New Medicine Service will save NHS England £500m
Study reveals UK pharmacy scheme will provide long-term savings for National Health Service (NHS) England
A Department of Health pharmacy service designed to help UK patients with their medicine schedules will save NHS England £517.6m in the long-term, finds study carried out by experts from the Universities of Manchester, Nottingham, University College London and a Patient and Public Representative.
Launched in 2011, the New Medicine Service (NMS) is a free scheme for patients who are prescribed a medicine to treat long-term conditions for the first time.
Research reveals a 10 per cent increase in medicine adherence since the scheme launched. To date, NMS has saved NHS England £75.4m.
Investing in better patient adherence
Community pharmacists, who are given £24.60 each time a consultation takes place, provide information and advice on side effects, fitting medication around lifestyle and continued treatment.
The service is available for patients with conditions such as asthma, chronic obstructive pulmonary disease (COPD), type 2 diabetes, high blood pressure and those prescribed blood-thinning medicines.
Commenting on the findings, lead researcher Professor Rachel Elliott from The University of Manchester, said, “On the basis of the evidence we have gathered for this research, we strongly recommend that NMS should continue to be commissioned in the future.
“Our study suggests NMS increased patient medicine adherence compared with normal practice, which translated into increased health gain at reduced overall cost.
“We believe these findings are likely to have applicability to other health care systems, including those based on insurance.”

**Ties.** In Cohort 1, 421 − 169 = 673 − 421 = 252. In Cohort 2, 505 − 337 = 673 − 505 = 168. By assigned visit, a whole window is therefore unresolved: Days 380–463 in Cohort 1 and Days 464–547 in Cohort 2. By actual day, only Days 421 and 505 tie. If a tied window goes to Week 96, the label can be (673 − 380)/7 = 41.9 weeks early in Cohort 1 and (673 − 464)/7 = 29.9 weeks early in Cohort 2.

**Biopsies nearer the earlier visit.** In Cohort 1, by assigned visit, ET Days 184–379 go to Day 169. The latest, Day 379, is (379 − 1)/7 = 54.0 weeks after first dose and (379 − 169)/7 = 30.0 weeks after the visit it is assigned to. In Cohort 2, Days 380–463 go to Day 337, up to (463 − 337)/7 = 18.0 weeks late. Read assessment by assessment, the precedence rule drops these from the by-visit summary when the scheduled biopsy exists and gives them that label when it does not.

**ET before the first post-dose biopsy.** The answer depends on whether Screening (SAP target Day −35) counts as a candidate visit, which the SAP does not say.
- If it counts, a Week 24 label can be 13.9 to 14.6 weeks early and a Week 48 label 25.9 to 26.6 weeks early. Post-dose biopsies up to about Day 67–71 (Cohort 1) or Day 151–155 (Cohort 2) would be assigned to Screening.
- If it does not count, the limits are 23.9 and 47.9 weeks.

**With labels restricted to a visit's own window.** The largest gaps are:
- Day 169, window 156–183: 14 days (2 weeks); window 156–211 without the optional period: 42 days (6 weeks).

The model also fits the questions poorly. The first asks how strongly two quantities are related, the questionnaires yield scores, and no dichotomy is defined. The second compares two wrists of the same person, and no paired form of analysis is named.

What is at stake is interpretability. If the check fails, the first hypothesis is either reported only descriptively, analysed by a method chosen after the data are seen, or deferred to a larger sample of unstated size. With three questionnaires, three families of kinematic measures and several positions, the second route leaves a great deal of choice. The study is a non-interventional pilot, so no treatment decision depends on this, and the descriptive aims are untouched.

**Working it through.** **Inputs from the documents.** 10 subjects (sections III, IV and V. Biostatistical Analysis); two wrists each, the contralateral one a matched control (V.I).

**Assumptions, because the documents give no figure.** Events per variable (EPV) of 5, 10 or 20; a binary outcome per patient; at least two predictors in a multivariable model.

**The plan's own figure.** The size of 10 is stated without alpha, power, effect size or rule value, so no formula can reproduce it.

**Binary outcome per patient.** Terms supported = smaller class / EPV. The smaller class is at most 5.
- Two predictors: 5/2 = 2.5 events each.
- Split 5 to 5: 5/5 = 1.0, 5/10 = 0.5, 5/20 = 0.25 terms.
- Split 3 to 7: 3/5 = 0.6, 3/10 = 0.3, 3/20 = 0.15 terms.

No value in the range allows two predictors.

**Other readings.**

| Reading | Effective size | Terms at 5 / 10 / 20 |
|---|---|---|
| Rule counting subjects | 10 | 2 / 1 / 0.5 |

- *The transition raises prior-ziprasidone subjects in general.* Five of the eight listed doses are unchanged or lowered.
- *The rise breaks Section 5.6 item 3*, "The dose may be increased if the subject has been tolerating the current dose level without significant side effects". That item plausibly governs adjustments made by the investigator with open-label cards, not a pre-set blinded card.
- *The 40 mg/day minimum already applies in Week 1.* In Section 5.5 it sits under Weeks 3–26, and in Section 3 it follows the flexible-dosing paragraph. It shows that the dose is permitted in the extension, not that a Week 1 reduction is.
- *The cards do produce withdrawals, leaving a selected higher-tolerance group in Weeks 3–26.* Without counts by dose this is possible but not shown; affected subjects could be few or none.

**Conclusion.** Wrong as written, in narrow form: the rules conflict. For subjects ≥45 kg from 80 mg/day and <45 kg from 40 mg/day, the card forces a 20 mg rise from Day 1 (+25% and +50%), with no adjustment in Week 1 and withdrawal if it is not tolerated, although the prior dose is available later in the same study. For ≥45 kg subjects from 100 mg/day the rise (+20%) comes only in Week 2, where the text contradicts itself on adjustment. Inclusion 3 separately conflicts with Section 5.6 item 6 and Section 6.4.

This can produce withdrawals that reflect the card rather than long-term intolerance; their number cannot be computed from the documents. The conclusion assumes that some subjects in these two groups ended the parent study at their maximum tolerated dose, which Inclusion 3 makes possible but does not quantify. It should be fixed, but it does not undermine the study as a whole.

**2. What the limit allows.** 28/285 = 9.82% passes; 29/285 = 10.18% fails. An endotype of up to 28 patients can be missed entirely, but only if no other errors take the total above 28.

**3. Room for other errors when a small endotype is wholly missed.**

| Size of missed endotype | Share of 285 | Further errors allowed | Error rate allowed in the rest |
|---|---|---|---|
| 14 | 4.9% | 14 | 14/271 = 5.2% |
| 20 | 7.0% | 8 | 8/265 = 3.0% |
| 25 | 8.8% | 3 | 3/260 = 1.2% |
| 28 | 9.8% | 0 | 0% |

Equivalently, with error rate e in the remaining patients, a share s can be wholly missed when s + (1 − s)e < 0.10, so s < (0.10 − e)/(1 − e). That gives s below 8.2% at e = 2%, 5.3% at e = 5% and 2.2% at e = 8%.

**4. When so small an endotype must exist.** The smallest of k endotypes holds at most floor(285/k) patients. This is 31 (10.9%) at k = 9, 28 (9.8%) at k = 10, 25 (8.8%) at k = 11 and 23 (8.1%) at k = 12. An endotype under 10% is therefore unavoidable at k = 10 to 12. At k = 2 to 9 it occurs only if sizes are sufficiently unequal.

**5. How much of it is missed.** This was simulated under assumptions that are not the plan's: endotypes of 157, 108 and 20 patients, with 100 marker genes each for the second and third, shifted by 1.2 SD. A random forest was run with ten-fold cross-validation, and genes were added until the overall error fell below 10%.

The study reveals 3.59 million consultations have been claimed for between the NMS launch in 2011 and August 2016. According to the Business Services Authority, 91.2 per cent of the community pharmacies in England, had delivered the NMS to at least one patient between November 2011 and January 2014.
Professor Elliot believes results of the study could be conservative due to “probable patient recruitment bias, use of self-report of adherence, and the assumption that all the patients in the intervention arm actually received the NMS.”
Non-adherence and its financial burdens
Non-adherence is particularly common in COPD where only 33 per cent of patients continue with their medicines after 10 weeks. This can also be seen in conditions such as schizophrenia where the figure is 52 percent, asthma: 67 per cent and diabetes 78 per cent.
Previous research revealed non-adherence related to five diseases - asthma, type 2 diabetes, high cholesterol/coronary heart disease, hypertension and schizophrenia - cost NHS England over £930m per year, reducing quality of life for patients, increasing hospitalization and premature deaths.